Disappointment at Whakatane wards result

Tamati Coffey said he had thought if there was one place that could get over the line in terms of voting in favour of Maori wards, it would have been Whakatane. Photo: Supplied.

The MP for Waiariki says the rejection of Maori wards in Whakatane is a huge disappointment.

The district is one of five holding referendums this month on whether to have Maori wards.

Preliminary results released yesterday in Whakatane, showed 55 percent of the local population voted against the move.

Mr Coffey said the results meant Pākehā councillors would remain the voice of Maori in the Whakatane District Council.

He said given the high percentage of Maori in Whakatane, he was surprised at the result.

"I had thought if there was one place in New Zealand that was going to get it over the line it would be Whakatane but sadly I was wrong."

Mr Coffey said he was in talks with the mayor about other ways to have more representation for Maori in the area.

However, lobby group Hobson’s Pledge Group is welcoming the referendum’s result.

Hobson’s Pledge, which opposes privilege for Maori, helped organise a petition which led to the referendum.

Its spokesperson, Don Brash, said including Maori wards would be introducing a racially based political system.

"There is nothing racist about saying we want all New Zealanders to be treated equally at law, how can that possibly be racist? The people who are racist are the people who want racially based political systems."

Whakatane District Mayor Tony Bonne yesterday said that he was gutted the district had voted against introducing Maori wards.

With Maori making up 43 percent of the local population he said the council was lacking in representation so would now have to look at other ways of ensuring Maori were involved in decision making.

Local Government legislation meant the council wouldn’t be able to revisit the matter for another six years, Mr Bonne said.

An Electoral Officer will declare the final result of the poll on Monday.

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Posted on 22-05-2018 14:15 | By 82m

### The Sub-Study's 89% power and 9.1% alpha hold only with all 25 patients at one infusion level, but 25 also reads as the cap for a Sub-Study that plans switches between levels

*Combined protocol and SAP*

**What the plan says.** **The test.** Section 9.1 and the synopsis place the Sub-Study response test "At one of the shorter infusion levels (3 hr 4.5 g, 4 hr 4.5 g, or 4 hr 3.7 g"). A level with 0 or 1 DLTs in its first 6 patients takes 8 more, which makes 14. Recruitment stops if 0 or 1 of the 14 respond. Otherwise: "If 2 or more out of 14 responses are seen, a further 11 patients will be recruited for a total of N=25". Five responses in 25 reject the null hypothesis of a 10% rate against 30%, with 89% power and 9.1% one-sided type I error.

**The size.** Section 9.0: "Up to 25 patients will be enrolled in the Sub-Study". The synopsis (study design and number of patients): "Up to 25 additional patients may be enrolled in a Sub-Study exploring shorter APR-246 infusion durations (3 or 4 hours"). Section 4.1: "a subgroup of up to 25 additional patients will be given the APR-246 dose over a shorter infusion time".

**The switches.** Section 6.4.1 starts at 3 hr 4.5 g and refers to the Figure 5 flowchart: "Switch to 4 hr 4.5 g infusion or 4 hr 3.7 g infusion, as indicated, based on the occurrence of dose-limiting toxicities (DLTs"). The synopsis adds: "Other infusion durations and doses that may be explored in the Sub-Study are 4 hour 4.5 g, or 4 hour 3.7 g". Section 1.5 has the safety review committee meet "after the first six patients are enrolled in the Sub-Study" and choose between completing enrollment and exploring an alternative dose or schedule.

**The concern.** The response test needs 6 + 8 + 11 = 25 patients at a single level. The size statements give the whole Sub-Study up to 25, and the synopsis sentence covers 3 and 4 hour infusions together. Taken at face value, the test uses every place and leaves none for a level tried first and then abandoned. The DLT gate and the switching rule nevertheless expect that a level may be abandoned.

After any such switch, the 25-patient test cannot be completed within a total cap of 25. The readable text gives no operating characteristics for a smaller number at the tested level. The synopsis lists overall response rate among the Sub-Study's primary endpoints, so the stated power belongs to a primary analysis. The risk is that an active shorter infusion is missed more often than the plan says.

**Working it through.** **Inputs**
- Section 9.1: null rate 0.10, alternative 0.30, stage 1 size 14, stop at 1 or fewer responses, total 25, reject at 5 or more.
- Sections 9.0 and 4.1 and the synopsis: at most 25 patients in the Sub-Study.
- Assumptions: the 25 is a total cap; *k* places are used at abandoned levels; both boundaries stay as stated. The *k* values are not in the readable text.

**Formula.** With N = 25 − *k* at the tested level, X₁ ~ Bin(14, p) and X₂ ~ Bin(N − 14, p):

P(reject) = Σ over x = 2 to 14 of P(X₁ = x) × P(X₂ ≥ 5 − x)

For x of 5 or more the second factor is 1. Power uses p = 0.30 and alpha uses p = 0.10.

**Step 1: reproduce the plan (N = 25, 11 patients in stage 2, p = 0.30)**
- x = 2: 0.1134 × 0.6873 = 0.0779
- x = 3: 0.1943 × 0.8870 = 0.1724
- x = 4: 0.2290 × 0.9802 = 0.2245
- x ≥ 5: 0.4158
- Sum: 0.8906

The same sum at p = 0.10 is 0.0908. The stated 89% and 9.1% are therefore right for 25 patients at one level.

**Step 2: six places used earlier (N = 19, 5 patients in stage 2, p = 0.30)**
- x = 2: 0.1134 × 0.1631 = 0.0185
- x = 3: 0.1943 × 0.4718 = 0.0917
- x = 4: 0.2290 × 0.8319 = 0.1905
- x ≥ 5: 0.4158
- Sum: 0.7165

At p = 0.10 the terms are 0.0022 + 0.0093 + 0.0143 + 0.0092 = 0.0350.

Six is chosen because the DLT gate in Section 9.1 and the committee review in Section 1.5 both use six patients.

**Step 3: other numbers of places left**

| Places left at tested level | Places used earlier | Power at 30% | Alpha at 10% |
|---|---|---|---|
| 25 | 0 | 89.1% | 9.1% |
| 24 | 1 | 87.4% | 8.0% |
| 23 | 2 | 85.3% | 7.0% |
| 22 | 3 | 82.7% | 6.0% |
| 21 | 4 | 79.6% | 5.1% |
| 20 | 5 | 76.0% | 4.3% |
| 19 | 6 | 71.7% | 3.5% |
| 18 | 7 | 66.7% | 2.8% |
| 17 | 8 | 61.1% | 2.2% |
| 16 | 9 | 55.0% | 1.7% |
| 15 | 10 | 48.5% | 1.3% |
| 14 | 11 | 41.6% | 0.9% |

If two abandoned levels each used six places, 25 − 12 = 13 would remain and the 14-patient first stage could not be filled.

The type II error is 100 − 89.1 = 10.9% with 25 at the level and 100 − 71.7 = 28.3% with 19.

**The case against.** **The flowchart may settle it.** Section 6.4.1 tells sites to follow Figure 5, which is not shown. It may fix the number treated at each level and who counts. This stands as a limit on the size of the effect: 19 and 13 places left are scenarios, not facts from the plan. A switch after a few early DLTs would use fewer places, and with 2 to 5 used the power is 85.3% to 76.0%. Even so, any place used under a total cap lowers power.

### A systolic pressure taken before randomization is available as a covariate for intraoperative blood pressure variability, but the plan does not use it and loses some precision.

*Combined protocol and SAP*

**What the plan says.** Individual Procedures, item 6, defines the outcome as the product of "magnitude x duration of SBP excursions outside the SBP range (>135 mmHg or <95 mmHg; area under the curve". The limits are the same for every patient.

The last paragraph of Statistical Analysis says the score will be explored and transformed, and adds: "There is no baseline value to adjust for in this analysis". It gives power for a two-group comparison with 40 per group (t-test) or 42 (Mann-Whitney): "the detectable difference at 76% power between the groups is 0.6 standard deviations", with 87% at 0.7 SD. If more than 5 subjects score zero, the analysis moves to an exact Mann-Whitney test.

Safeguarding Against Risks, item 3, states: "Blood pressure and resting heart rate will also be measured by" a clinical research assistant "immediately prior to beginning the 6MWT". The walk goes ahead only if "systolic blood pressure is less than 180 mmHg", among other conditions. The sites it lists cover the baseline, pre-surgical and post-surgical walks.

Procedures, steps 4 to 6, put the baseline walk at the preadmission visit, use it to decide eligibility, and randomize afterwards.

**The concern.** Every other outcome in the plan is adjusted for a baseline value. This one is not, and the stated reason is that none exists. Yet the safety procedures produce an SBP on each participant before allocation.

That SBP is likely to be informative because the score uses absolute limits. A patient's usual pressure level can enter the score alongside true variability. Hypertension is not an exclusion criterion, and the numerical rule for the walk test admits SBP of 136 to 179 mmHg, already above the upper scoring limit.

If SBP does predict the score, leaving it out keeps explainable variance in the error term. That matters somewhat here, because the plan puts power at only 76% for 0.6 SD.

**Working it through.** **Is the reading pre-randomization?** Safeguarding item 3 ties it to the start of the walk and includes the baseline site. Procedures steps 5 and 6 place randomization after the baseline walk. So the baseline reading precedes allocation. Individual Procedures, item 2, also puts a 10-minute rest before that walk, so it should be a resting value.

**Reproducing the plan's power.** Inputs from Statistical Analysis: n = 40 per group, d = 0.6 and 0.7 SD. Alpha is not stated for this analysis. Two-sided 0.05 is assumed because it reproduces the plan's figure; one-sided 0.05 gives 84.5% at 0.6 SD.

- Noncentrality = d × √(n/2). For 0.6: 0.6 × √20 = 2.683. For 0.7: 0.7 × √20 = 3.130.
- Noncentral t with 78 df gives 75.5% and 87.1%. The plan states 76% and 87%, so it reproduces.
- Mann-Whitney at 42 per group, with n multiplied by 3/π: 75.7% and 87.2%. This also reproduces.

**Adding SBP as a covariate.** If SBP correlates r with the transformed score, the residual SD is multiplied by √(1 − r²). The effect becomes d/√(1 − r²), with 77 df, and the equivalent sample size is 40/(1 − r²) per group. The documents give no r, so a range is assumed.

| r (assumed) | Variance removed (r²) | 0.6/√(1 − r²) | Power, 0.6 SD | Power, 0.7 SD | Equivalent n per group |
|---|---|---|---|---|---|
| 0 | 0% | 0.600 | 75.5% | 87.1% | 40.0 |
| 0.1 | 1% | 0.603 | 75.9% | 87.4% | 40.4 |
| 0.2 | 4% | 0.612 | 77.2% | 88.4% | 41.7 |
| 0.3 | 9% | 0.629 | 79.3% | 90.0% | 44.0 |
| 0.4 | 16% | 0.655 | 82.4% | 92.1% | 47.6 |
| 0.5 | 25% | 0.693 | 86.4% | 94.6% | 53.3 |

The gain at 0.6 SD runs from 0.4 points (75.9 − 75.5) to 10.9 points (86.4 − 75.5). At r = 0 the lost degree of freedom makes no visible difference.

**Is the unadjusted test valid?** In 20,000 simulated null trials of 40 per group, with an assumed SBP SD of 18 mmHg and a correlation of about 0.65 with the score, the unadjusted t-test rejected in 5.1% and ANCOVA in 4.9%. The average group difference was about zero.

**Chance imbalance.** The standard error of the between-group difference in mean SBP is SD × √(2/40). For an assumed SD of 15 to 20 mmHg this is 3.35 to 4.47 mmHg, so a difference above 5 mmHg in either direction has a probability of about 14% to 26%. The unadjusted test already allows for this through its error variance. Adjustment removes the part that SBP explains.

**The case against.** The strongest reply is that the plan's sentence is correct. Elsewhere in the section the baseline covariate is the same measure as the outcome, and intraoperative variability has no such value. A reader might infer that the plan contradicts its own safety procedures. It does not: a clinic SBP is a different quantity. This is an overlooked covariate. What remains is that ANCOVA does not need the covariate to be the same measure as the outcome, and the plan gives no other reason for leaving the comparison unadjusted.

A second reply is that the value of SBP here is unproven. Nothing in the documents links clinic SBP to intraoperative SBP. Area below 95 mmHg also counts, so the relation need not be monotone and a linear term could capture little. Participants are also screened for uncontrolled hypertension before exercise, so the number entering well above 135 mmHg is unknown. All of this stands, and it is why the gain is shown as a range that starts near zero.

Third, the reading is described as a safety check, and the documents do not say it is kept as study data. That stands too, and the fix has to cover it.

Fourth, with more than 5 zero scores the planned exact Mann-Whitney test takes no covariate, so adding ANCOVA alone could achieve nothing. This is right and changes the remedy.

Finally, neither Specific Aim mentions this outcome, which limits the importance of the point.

Surely with the high percentage of Maori, they could just vote in whoever they want? Without a special role for them? I agree that having race based political system or group is racist.. Remember the outcry that the chucklehead caused with the pakeha party. The disappointing thing is that even though the council may be mostly pakeha (as voted in) that maori think they need a special ward to have their opinions and thoughts heard in the community..

Peter Pan

Posted on 22-05-2018 13:48 | By stephennel

Sorry Mr. Coffey, your coffee is cold. How about achieving something with our hands and our brains, not relying on the colour of our skins?

Stop the racism

Posted on 22-05-2018 13:34 | By Mike Kuipers von Lande

Please will you cease using the highly racist and offensive ’P’ word. Firstly It is derogatory in meaning and translation. Secondly it is not what New Zealanders with white skin call ourselves, so we don’t accept being called an offensive term invented by someone else. Thirdly it is ignorant and offensive to pretend that all white skinned New Zealanders come from one culture. Fourthly the context it is commonly used in - as in this story- pretends that New Zealanders only come in two types, Maori and white skinned, ignoring the huge number and variety of other cultures and ethnic groups. Brown skinned people used to be referred to using the ’N’ word, thankfully this became unacceptable a long time ago. It is past time to send the ’P’ word to the same place.


Posted on 22-05-2018 12:36 | By rastus

What possible facts could these people have that we do not have that could prompt them to make such racist comment - If the mayor wants more Maori representation then he should start a political club in Whakatane to encourage local Maori to stand at local elections - He should also be sensible enough to understand that if Maori do not support other Maori to succeed then all he is witnessing is the historical fact that all Maori are not the same and that tribalism still rules the roost!

So what?

Posted on 22-05-2018 11:11 | By penguin

The people have spoken. If Coffey and the mayor dont like that then they should not be politicians. Presumably they were keen on democracy when they were voted for. Elections of any sort should allow for ALL to participate. By artificially manipulating the process e.g. creating Maori wards, the playing field is no longer level. Democratic elections are designed to allow anyone to be voted for. There should not be favouritism shown to any individual or faction. If Maori want representation, then stand candidates in the same arena as all others and may the best individuals for the role be elected.


Posted on 22-05-2018 10:21 | By MISS ADVENTURE

I dont think so, unless you are talking about hw far out touch you are with the community as a whole.


Posted on 22-05-2018 10:14 | By rogue

If there is an in balance on the Whakatane Council surely it is due to apathy.Sort the problem at the cause of the apathy, don’t create more by promoting Racism.Things always mean more when they are earned, not given.

Oh dear

Posted on 22-05-2018 09:47 | By overit

They didn’t quite get their way this time.

Even worse than that...

Posted on 22-05-2018 09:07 | By jed

Tamati said this on twitter..."Whakatane Maori Wards campaign? Failed. Like all the rest. But were not racist eh?"So because the vote went against him he comes out with the conclusion that everyone must be racist!That word is thrown around so easily these days that it has lost its real meaning.

buy a dictionary

Posted on 22-05-2018 08:59 | By Captain Sensible

Coffey needs a dictionary to read up on the definition of democracy. He is making an embarrassment of himself with his glaring lack of knowledge on some of the 101 basics that politicians should be fully conversant in.